It’s Ok If You Don’t Know How To Repair Your Own Car

When I was 4 years old, I found a spare key to my mother’s old Rambler. I thought, ”Wow, I think I will go drive the car!” I crept outside in the bright summer sun and got behind the wheel. I put the key in the ignition, nothing happened. I patted the dash, and tried to push the key into its slot further. Nada. I did not understand. I saw my mother put the key in that slot thing, and the engine would start up and the car would start moving. I was sure I had just broken her car. I quickly got out, and put the spare key back where I had found it. A few days later a tow truck came and took the Rambler away. I knew it was all my fault. I broke my mother’s car.

Since then, I have learned that cars don’t automatically drive themselves, and it takes more than inserting the ignition key car to damage a vehicle. But just like my other machines, beyond basic maintenance, I don’t know how to repair a car when some something is amiss. And, that’s fine, car engines, components and on board computers that monitor the systems in our vehicle’s are pretty complicated. Some of us have a knack with a wrench, most of us don’t. To maintain and repair our own vehicles we would need quite a bit of training as well as specific and specialized equipment. Most of us can handle an oil change, but it is a messy business, and you have to deposit your used motor oil in a specific area, so it does not cause environmental damage. You need a few tools, and a willingness to get greasy while muttering a few nasty words. It is really more convenient for a lot of us to have it done at our local auto shop. And, it is really not that expensive. I got in the habit of having a yearly maintenance check, just to make sure my car was doing everything it should, and up to spec. Even with good maintenance, however, cars will break down. It is the nature of a vehicle, for items to fail from time to time, in spite of everything we do to try and prevent that from happening.

As technology has continued to progress, the machines that use technology have gotten more complicated to repair. It is hard enough to fix an iphone when it malfunctions, much less a car. That’s why we need and appreciate the people who study and specialize in repairing our mechanical and electronic machines, because unless we are in the repair professions ourselves, it is not something that can usually be undertaken successfully by consulting Wikipedia or trying to figure it out. No matter how long you stare at your clacking, smoky engine, if you don’t have a grounding in mechanics, the problem will not manifest itself to you. It is really ok to not know how to repair your vehicle when it breaks down, or even understand what is wrong with it. Most of us don’t.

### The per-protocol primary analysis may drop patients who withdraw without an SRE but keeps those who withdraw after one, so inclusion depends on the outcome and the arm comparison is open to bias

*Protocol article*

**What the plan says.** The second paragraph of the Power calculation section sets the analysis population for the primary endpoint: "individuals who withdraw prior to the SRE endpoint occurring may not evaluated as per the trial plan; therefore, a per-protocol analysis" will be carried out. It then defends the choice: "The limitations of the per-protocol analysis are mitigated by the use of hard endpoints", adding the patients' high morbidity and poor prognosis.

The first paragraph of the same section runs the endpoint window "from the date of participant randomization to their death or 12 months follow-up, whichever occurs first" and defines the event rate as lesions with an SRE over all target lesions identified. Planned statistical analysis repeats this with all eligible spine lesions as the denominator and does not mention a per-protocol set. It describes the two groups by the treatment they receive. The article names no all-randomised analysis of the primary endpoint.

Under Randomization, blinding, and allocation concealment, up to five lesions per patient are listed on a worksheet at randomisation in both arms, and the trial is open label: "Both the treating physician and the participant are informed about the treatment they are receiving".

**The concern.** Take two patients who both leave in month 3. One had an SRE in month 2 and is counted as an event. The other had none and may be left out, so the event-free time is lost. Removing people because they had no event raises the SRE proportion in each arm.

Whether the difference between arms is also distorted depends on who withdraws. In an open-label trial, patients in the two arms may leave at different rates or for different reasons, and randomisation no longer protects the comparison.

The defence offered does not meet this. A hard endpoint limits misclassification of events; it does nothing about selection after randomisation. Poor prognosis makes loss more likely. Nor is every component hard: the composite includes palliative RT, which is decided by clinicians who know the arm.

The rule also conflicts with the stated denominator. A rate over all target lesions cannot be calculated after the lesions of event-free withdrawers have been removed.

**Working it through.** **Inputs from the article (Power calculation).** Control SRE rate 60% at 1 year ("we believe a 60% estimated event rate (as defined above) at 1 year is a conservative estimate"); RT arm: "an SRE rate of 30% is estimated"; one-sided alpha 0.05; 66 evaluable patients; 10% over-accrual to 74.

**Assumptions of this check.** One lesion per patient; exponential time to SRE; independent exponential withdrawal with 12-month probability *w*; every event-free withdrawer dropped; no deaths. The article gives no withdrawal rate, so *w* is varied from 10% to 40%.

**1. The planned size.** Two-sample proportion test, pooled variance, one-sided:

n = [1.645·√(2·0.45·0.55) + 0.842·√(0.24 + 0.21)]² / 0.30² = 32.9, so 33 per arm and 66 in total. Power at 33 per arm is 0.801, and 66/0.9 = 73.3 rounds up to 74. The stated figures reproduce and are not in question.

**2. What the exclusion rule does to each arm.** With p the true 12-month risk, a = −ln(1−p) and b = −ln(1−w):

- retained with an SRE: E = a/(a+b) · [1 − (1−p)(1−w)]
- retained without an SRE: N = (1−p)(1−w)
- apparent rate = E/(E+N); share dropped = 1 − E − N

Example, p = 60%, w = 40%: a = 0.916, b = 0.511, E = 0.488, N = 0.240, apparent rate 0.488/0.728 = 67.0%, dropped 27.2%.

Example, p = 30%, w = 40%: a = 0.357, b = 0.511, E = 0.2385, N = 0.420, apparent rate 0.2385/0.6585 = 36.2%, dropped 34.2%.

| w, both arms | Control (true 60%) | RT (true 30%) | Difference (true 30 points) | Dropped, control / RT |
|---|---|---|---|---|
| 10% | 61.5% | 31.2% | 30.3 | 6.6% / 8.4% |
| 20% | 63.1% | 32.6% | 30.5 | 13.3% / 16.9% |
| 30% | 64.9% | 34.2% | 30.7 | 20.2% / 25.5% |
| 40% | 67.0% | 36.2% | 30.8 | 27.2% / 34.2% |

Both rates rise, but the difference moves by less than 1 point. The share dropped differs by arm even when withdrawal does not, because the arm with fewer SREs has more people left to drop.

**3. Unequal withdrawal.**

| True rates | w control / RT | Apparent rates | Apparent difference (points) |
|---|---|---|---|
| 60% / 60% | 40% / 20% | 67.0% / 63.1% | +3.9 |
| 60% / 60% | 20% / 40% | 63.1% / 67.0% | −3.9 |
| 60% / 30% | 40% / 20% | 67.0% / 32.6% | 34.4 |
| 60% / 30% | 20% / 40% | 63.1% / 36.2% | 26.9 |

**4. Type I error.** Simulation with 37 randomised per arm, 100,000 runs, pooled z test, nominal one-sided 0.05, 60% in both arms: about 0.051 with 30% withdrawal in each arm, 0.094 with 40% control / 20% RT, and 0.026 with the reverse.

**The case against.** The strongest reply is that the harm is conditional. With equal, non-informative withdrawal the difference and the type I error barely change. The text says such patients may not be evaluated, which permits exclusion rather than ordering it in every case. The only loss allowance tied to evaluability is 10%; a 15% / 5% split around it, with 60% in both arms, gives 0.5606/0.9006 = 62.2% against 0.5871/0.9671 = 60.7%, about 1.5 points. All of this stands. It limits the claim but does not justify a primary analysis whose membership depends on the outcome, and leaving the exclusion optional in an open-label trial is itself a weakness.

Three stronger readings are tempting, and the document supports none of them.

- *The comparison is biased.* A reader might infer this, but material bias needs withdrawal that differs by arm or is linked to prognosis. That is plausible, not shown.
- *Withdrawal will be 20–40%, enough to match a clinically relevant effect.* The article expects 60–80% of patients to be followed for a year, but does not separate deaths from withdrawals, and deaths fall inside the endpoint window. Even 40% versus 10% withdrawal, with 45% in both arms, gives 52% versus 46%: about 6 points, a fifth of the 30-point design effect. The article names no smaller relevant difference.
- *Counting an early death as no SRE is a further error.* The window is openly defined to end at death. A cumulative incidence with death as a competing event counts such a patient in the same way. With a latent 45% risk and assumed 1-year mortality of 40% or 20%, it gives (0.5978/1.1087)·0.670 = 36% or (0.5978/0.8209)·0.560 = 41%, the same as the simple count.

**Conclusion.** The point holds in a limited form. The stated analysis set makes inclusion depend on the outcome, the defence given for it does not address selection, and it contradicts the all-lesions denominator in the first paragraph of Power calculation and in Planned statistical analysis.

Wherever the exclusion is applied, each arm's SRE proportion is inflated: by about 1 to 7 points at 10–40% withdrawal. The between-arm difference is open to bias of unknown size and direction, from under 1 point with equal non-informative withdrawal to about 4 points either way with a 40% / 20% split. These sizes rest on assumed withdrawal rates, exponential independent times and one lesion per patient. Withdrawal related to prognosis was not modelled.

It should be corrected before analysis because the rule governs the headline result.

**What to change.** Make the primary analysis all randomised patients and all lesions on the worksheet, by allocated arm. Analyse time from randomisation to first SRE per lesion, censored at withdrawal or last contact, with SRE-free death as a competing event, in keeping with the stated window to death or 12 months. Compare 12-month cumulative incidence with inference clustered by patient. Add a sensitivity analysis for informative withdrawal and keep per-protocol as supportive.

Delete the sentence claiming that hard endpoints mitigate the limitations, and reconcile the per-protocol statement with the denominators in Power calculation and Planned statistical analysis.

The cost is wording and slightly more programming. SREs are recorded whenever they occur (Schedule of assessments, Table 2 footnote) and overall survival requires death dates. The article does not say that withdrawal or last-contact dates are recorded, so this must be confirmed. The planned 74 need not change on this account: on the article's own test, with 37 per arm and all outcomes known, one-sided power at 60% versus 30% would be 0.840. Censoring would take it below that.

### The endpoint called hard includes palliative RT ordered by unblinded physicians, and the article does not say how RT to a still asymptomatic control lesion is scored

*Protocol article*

You might have a ford truck, and a Honda accord. One vehicle is domestic, the other is an import. You can not use the same tools on both vehicles. A lot of imports are actually manufactured in the US, but their components are built with metric system standards. If you have a domestic vehicle, the tools are not uniform to the components used on an import. Your ¾ bolt wrench will not work well on a metric bolt. The same holds true for parts for our Subaru’s, Honda;s and Volkswagens. A Chevy or Ford manifold will most likely not fit the required specs for our import vehicles. Some specialty cars, like Jaguars and Mercedes Benz, have extremely specialized systems and options. If your on board computer goes down, pretty much only an import car service with the knowledge and tools of manufacture and repair can fix the problem.

In Colorado, the road tough AWD and four wheel drive Subaru’s and Jeep’s are quite popular. We really appreciate the perk of being able to drive through snow, and ice, as well as on rough unpaved terrain. But again, if something goes wrong with your 2 or 4 wheel drive, it is not the same as repairing a standard drive vehicle.

Not only are cars a lot more complicated than they were prior to the computer age, they are more specialized. We need both domestic and import car service for our vehicles.

Not knowing how to repair your vehicles on your own does not mean you are not self-sufficient and capable. If you’re a guy, not knowing how to repair a broken axle or leaking radiator does not invalidate your man card. It only means you do not have years of training in the industry. Vehicles are so technical and complex, that specific skills and knowledge are required to repair them. Most of us don’t have those skills, and that is fine. We all need to be glad that our local auto shop does!